Perhaps one of the worst jobs in boat ownership is bottom renewal. Every 20 years or so, you really ought to strip all the old bottom paint off and start again. And while you’re at it, you should apply a new barrier coat – particularly if you are planning to have the boat spend long times in warm, salt water.
Fiberglass gelcoat itself is not entirely waterproof, and the bottom paint that sits on top of the gelcoat is not even remotely waterproof. So, with age, boats become susceptible to blistering. And if your boat’s hull has balsa coring (as we do), them the problem can get very, very nasty indeed.
Last year, Kath and I attended a series of excellent seminars hosted by The Rigging Shoppe. Among the series was an excellent half-day session on fiberglass upkeep and repair, presented by Rod Brandon of Sheen Marine. Rod told us all about a nasty process called “osmosis” and how it led to a problem of blistering on the hull.
It turns out that the risks of suffering from osmosis problems are measured much like the risks for diabetes or heart disease.
Is there a family history? When it comes to laying up a fiberglass hull, technique matters. Some builders took more care, and used better techniques/materials. Over the years, it becomes clearer which builders did the best work. Now, by speaking with owners of boats from the same builder, you can get a sense of whether or not your boat is likely to have the problem in the future.
Are there lifestyle risks? If it’s too cold for swimming, it’s good news for your hull. As with many chemical processes, temperature accelerates the process of osmosis that leads to blistering. Similarly, salt water is far more likely to lead to blistering than fresh water. So, a season or two in the Bahamas can take a toll on a boat that happily spent decades in the cold, fresh waters of the great lakes.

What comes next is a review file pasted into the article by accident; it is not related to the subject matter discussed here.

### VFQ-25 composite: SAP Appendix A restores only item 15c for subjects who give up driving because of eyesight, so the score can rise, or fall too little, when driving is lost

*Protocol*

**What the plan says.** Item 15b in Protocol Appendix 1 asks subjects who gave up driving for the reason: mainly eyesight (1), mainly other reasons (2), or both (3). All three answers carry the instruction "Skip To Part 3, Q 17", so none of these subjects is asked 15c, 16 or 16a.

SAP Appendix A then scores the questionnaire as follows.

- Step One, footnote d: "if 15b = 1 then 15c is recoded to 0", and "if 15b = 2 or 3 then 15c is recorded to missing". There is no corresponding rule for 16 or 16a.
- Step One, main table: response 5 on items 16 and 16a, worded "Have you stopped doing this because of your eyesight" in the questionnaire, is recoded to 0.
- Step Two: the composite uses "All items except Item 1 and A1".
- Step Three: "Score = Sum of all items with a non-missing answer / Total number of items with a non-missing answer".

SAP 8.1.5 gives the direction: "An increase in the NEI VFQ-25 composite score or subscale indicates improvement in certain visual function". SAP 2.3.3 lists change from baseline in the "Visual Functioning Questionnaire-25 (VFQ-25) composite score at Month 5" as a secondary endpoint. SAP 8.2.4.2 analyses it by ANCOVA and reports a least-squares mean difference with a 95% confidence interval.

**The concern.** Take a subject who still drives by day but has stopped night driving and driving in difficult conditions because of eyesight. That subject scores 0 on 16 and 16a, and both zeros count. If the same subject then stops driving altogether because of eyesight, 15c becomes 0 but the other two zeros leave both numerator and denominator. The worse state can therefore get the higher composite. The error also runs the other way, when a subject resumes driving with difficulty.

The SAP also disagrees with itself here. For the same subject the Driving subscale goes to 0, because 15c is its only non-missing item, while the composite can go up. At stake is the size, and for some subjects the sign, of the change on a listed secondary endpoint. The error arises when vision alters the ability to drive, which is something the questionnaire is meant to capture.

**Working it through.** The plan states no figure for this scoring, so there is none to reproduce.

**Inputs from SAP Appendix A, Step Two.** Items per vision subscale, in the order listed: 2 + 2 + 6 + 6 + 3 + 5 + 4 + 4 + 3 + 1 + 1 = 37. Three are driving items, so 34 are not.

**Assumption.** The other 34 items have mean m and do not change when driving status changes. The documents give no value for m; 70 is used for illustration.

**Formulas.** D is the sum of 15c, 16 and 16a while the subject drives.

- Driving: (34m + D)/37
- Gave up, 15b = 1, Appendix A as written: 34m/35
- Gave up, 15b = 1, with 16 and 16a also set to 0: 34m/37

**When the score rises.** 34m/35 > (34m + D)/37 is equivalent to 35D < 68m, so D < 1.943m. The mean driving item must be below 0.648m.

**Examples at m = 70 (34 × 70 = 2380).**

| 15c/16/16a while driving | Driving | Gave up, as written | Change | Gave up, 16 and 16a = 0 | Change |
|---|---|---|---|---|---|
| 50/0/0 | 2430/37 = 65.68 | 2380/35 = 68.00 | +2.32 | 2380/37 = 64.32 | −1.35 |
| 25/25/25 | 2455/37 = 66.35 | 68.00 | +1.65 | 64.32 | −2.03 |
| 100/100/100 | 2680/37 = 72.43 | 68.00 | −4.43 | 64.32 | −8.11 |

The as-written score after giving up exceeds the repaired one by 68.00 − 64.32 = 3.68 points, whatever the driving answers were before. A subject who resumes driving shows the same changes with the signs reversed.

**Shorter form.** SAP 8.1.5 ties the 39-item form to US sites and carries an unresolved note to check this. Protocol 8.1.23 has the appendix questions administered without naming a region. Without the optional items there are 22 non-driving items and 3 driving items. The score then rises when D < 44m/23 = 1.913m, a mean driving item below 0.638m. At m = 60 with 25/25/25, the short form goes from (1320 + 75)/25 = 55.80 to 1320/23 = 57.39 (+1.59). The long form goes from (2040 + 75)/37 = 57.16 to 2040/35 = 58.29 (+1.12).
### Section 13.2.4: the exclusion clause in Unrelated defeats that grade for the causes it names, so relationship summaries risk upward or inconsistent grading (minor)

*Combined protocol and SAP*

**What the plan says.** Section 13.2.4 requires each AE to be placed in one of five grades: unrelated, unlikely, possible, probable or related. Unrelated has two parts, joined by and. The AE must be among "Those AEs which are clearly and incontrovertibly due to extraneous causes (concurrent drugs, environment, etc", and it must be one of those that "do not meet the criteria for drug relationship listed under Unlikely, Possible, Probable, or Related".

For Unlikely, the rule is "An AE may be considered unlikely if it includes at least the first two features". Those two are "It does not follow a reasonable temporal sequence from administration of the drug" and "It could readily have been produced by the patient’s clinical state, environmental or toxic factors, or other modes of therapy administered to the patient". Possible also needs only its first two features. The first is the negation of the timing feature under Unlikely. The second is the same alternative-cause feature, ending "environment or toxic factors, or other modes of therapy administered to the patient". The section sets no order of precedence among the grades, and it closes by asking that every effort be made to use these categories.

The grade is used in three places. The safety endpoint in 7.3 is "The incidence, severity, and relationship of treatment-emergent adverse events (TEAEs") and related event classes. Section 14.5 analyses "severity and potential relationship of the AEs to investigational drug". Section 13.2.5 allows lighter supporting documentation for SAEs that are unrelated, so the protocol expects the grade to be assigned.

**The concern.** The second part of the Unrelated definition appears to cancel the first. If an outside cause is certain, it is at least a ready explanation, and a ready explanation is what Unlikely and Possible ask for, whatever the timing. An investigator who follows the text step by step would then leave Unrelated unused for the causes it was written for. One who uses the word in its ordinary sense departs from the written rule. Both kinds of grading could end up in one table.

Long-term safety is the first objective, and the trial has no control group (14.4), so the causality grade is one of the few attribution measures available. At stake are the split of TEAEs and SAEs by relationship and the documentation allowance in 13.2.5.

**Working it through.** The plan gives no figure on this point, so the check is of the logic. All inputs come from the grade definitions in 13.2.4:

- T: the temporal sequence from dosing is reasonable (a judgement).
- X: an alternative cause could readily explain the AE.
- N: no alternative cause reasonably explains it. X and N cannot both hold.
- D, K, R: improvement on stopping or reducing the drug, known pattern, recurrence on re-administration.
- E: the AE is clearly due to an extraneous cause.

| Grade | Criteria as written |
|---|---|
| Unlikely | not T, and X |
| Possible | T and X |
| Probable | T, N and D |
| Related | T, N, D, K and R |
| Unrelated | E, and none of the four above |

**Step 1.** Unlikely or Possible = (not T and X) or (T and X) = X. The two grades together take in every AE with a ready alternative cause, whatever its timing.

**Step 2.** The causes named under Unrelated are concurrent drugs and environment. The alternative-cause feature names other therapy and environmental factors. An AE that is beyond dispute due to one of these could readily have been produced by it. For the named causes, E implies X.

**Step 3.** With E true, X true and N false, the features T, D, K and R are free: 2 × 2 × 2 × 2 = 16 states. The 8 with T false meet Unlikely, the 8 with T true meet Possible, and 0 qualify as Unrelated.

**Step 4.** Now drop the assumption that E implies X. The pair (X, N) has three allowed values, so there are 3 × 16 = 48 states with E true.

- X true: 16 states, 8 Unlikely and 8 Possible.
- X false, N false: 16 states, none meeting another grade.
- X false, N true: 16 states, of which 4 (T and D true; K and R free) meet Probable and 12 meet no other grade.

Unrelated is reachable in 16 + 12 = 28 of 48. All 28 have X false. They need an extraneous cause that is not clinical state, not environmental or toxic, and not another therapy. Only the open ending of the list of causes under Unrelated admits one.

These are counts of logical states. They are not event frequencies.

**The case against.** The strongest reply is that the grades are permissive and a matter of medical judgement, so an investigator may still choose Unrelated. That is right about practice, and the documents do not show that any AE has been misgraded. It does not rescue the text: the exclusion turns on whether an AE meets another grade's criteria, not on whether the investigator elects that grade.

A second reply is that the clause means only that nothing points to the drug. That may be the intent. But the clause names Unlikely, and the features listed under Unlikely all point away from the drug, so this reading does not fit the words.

Luckily for us, Hinterhoeller boats report few incidence of blistering. However, we think of ourselves as Spartan’s curators. She’ll be turning 40 in a couple years, and our goal is to keep her in nearly new condition throughout her time with us. So, we took the plunge and set to work.
Time scraping or sanding: 35hrs
6″ Sanding Disks: 78
Scraper Blades: 14
Pounds of paint dust collected: 30lbs
Shopvac filters: 3
Tyvek suits: 4
Trips to Home Depot: 5
Days of arm/back pain: 5
Scrape First – There’s no point spinning up a sander while there’s 20 years of paint amassed against the hull. Your sandpaper will be gummed up in seconds and you’ll be spitting out squalls of toxic dust. You need to start by scraping most of the paint off.
Strippers Aren’t Miracle Workers – Strippers seem to work well on some spots and not at others. If you’re working in a cold climate, they might not work at all. And even when they do work, you’ve still got lots of scraping to do. So go ahead and experiment with them if you have time, but don’t get your hopes up until you see results. We tried leaving strippers on for 1, 3, 5 and 24 hours, with and without a plastic covering. There was little difference in the results and the gummy paint was really no easier to take off than the hard paint which often came off in large chips.
Use Carbide Scrapers – Don’t bother with traditional pull scrapers. You’ll spend half your time sharpening the blades. Use a scraper with a carbide blade. Buy some extra blades. Switch the blade every hour or so.
Change Sanding Discs Often – You’re not going to save enough money to warrant the extra time you’ll need if you try and spare the sanding discs. Find a good bulk deal and get at least 50 discs. Stop every 10 minutes or so and replace the disc.
Careful on those corners – In the rounded spaces where the keel and hull met, I made more than a few mistakes, letting the edge of the tool dig into the glass under the gelcoat. A light touch with a constantly moving sander goes a long way to limiting the patching work.